Evolving topics in data assimilation

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Wednesday, 7 January 2015: 10:30 AM
229A (Phoenix Convention Center - West and North Buildings)
Ross N. Hoffman, NOAA/AOML, Miami, FL
Manuscript (127.6 kB)

Handout (4.7 MB)

As my postdoc mentor at GSFC in the early 1980s, Eugenia Kalnay introduced me to a wide range of topics in predictability, ensembles, and data assimilation. Many of these topics became personal research interests and have evolved and morphed into new areas of research of wider interest, and in some cases have had important impacts on operations. My postdoc research experiences in what were then new research areas included trying to answer these questions:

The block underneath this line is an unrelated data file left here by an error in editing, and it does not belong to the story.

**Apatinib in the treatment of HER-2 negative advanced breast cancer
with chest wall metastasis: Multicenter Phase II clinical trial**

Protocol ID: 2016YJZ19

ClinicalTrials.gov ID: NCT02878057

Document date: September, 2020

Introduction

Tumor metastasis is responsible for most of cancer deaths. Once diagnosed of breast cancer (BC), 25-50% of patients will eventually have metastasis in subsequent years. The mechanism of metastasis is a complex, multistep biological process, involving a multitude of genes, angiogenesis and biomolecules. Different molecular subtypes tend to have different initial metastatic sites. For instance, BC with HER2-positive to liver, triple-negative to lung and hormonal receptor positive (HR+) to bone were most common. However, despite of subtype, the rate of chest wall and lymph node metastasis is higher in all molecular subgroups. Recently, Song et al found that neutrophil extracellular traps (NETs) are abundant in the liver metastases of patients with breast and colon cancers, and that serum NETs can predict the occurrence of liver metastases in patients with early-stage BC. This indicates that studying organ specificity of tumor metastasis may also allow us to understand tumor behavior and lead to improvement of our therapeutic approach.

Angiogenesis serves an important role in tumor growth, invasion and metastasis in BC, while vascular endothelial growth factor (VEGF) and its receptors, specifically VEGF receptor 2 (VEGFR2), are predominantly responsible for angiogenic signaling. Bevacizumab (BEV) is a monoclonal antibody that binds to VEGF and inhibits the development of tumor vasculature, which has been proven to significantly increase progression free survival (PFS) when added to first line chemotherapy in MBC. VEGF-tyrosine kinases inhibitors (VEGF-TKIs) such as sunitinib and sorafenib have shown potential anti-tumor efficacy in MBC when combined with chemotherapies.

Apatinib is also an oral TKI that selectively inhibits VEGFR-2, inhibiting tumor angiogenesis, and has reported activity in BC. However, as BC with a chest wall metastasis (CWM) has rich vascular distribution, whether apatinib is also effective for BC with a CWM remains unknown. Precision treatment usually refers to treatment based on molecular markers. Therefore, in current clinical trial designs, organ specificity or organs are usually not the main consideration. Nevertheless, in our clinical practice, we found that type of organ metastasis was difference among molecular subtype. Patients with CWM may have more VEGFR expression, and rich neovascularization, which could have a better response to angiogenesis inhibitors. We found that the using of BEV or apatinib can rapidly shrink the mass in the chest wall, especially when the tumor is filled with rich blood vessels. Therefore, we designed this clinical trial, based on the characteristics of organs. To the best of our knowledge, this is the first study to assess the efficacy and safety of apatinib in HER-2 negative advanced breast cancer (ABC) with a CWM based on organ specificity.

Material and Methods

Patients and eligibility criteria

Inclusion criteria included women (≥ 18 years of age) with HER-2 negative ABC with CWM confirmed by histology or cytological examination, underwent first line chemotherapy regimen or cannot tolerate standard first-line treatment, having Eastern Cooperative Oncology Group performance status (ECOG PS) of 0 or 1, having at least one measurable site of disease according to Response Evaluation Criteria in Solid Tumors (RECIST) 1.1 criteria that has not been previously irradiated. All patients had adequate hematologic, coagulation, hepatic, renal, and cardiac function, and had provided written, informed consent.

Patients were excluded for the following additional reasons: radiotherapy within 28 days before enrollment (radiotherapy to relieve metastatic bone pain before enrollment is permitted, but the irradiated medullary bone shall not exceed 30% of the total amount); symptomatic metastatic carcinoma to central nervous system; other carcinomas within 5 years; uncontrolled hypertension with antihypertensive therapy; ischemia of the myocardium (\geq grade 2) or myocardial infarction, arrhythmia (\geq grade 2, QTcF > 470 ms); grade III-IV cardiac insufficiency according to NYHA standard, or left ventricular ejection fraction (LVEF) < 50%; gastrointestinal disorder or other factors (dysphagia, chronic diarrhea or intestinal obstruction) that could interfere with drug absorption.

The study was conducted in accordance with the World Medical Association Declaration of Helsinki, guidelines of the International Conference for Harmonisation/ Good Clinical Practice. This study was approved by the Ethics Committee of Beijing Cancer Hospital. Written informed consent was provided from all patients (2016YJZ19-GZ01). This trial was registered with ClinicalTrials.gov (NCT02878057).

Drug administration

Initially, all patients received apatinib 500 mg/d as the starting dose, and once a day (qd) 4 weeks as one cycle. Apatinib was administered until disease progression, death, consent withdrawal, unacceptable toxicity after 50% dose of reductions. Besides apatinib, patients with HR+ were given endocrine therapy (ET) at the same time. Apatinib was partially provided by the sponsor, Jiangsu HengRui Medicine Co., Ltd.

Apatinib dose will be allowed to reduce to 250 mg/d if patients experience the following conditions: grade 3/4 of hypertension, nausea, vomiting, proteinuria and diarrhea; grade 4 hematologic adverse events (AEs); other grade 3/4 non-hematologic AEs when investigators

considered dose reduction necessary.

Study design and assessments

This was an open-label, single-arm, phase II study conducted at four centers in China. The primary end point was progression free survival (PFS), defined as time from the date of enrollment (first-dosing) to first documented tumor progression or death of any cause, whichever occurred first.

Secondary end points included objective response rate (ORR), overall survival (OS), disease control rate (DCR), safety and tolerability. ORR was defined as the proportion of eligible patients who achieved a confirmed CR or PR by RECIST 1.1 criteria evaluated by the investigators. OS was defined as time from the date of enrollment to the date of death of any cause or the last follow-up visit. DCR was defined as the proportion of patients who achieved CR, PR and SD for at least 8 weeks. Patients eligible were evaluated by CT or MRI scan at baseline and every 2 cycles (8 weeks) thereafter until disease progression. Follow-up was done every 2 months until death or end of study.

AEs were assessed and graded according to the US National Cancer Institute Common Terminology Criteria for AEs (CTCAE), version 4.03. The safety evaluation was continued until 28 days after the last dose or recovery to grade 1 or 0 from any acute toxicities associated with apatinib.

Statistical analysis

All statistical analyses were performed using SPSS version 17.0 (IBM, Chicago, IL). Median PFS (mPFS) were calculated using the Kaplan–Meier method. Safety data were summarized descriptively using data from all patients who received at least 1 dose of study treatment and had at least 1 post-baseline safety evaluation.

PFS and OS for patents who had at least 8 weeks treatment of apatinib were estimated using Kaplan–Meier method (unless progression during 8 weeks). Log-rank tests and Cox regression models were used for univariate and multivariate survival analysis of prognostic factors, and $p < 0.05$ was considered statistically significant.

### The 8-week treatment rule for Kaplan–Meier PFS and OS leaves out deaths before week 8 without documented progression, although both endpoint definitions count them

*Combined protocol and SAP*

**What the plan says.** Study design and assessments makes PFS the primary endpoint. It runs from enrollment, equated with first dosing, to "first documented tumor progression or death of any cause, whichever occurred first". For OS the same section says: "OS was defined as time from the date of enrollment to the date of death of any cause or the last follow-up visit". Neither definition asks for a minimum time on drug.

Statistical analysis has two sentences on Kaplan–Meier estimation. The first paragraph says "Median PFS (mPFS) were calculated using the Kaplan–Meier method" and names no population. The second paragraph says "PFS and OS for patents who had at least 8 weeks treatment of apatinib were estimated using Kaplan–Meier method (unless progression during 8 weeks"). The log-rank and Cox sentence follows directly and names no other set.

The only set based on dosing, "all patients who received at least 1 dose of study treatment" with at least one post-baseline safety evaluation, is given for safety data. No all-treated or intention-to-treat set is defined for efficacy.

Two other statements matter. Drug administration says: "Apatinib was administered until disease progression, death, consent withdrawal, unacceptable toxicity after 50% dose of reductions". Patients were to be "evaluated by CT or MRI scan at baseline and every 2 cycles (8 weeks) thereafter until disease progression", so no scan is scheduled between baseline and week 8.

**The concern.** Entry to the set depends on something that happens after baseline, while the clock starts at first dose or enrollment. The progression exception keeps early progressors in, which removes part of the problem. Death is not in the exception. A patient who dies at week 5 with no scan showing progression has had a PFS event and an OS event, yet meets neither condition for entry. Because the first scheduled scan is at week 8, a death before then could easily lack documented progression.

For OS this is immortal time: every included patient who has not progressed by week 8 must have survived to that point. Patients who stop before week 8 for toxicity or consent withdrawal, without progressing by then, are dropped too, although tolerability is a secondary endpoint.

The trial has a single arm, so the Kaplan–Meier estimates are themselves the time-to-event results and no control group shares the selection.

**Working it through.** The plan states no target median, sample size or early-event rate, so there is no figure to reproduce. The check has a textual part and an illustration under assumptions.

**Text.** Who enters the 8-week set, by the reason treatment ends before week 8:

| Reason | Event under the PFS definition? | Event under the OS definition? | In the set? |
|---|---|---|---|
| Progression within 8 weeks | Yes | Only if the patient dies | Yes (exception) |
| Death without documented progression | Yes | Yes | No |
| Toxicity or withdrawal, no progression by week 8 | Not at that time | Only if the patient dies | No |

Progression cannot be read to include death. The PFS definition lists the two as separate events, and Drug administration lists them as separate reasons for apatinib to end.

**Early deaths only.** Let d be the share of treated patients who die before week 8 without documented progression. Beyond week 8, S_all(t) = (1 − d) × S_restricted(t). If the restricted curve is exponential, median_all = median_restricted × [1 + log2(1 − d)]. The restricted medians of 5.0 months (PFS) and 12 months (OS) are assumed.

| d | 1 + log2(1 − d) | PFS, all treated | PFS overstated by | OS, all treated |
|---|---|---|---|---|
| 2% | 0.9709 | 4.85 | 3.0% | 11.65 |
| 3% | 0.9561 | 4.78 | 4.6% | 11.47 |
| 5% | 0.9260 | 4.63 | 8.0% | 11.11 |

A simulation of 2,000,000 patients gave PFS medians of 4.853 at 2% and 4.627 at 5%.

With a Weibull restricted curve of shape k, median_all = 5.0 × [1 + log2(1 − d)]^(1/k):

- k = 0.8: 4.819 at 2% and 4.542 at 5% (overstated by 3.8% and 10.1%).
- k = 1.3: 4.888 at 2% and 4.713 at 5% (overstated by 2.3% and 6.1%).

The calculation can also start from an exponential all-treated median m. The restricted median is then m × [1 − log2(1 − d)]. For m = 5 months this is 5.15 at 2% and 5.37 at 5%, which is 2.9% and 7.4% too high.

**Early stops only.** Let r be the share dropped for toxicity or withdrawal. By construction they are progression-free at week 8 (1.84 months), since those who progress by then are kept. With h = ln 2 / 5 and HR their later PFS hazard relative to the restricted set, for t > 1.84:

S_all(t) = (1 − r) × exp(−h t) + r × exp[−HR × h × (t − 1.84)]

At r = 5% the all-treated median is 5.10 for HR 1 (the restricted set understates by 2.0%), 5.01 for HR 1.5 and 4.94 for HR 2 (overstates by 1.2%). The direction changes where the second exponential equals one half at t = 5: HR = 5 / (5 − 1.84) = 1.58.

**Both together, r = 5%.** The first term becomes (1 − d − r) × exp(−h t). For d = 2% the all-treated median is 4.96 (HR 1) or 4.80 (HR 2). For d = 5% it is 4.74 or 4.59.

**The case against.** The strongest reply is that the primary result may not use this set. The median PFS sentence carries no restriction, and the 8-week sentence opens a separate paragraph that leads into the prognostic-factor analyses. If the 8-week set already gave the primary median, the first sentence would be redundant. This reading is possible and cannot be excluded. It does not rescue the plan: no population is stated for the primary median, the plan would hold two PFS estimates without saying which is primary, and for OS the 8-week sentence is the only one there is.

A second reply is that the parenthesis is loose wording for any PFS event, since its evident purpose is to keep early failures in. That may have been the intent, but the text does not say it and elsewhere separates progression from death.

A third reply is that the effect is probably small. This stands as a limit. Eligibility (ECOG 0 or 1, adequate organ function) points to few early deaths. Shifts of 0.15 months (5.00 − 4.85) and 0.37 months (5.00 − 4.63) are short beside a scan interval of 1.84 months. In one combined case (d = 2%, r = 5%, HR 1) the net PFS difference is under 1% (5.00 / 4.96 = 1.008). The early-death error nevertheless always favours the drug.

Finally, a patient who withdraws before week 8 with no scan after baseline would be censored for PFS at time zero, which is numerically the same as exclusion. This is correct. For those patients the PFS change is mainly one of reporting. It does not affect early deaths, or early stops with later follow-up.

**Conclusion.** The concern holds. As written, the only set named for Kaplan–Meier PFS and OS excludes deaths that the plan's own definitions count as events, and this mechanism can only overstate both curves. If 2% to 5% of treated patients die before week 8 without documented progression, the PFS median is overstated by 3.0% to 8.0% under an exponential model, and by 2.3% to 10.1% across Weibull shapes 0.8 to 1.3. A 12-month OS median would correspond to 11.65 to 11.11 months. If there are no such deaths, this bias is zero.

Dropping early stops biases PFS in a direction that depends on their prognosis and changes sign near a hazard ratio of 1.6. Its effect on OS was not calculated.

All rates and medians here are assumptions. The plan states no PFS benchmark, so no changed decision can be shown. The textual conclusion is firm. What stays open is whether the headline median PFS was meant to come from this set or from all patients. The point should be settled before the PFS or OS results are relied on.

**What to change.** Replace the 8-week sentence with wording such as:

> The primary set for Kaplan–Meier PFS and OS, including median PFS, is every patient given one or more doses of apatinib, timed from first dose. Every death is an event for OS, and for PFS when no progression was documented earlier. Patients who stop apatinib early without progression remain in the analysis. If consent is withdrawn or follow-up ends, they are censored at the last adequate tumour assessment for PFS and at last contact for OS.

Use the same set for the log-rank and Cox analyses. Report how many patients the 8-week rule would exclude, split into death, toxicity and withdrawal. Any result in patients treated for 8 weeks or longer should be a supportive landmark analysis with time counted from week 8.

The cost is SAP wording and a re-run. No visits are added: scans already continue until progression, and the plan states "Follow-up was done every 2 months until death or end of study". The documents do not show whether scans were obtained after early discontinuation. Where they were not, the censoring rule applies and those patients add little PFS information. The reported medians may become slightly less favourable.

How can we use ensembles to improve forecasts, skill vs. spread, etc.?

How can we use the data assimilation cycle to identify and correct model bias?

How should OSSEs be designed?

Can we solve variational data assimilation with nonlinear obs operators by using conjugate gradient minimization?

What can we do when a feature (a storm) is in the wrong place in the background?

What can we do when only half of a feature is observed by a satellite?

Would it be possible/better to use radiances in data assimilation instead of retrievals?

Can we solve the 4d-VAR problem?

I will describe some advances in some of these areas and make some predictions of the future evolution of data assimilation. In principle, modern approaches solve these issues. In practice, approximations and short cuts are required and keeping these concerns in mind can help to understand results from modern systems, and point the way to improving them.